In the pre-Islamic days of ignorance they would make Tawaaf (around the Ka’bah) naked. So nakedness and uncovering enters into the general meaning of Faahishah. Allaah has commanded the women to cover.

He said:

And stay in your houses, and do not display yourselves like that of the times of ignorance. (Al-Ahzaab 33:33)

And He, the Most High has said:

O Prophet! Tell your wives and your daughters and the women of the believers to draw their cloaks (veils) all over their bodies. (Al-Ahzaab 33:59)

So if this woman does not comply with the legislative texts commanding to cover and she is not reformed by her prayer to abandon Al-Fahshaa’ (lewdness i.e. not covering) and Munkar (evil), then we do not advise proposing to her. We have no doubt that after the man marries her it will be difficult for him to change her to the path that he sees as correct. The scholars have confirmed the principle: Repelling (evil) takes precedence over elevating (the status of someone etc.). Also because leaving (marrying) her today is better than marrying her then divorcing her or seeking annulment (tomorrow) because she won’t comply with his command. More evil that is that which is feared; that he will come to be in agreement with her desires and fall into sharing (in her sin) and be affected by her Fitnah, then become pleased with the Munkar after it becomes something which he deems to be good; and Allaah is beseeched for help.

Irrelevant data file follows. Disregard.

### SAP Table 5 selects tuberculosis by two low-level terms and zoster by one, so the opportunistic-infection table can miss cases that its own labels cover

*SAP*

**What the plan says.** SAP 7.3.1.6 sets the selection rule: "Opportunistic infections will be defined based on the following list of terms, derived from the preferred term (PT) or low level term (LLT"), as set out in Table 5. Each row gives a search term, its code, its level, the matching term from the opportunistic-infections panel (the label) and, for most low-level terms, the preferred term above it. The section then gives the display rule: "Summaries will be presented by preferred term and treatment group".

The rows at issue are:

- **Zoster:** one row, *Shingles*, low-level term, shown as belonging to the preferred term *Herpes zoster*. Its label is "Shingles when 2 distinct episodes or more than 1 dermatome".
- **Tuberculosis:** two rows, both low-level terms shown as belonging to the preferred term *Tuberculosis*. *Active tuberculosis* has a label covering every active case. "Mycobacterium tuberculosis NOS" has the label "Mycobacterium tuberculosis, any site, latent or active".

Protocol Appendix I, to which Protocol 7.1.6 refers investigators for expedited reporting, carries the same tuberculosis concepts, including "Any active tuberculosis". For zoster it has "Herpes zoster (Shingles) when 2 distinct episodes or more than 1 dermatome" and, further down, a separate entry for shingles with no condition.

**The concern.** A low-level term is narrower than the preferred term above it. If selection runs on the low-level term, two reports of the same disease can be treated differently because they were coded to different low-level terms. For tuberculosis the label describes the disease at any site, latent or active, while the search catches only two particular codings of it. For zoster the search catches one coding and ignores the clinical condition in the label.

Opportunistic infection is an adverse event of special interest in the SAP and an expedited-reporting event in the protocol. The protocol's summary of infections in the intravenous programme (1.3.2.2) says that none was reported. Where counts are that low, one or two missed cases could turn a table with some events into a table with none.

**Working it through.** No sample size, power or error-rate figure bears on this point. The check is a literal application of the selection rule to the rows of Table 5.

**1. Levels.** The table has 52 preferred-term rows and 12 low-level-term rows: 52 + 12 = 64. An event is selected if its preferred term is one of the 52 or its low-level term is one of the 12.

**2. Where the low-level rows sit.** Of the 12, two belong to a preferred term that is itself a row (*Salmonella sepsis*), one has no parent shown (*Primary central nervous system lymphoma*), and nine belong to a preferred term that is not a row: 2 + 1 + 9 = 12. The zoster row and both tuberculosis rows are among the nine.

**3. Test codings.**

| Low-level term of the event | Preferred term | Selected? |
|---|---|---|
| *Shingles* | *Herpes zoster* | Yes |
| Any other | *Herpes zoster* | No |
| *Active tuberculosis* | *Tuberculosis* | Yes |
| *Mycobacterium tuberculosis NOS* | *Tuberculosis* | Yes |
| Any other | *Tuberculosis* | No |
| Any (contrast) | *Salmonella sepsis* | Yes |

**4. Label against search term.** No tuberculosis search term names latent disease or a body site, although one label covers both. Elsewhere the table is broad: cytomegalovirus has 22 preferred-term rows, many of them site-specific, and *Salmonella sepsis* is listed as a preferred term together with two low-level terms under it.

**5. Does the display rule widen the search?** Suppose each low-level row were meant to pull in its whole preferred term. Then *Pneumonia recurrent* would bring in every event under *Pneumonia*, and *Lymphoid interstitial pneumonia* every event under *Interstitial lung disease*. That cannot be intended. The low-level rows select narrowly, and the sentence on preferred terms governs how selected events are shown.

And the knowledge is with Allaah. The last of our supplications is: All the praise is for Allaah, and may prayers and peace from Allaah be upon Muhammad, his family, companions, and all those who follow them in goodness until the Day of Recompense.


[1] At-Tabaraanee in Al-Mu’jam Al-Awsat no. 1929; Ad-Diyaa’ Fee Al-Mukhtaar 2/209, from the Hadeeth of Anas ibn Maalik, may Allaah be pleased with him. Al-Albaanee graded it as Saheeh in As-Silsilah As-Saheehah no. 1358 and in Saheeh Al-Jaami’ no. 2573

Translated By: Raha ibn Donald Batts

Posted from WordPress for Android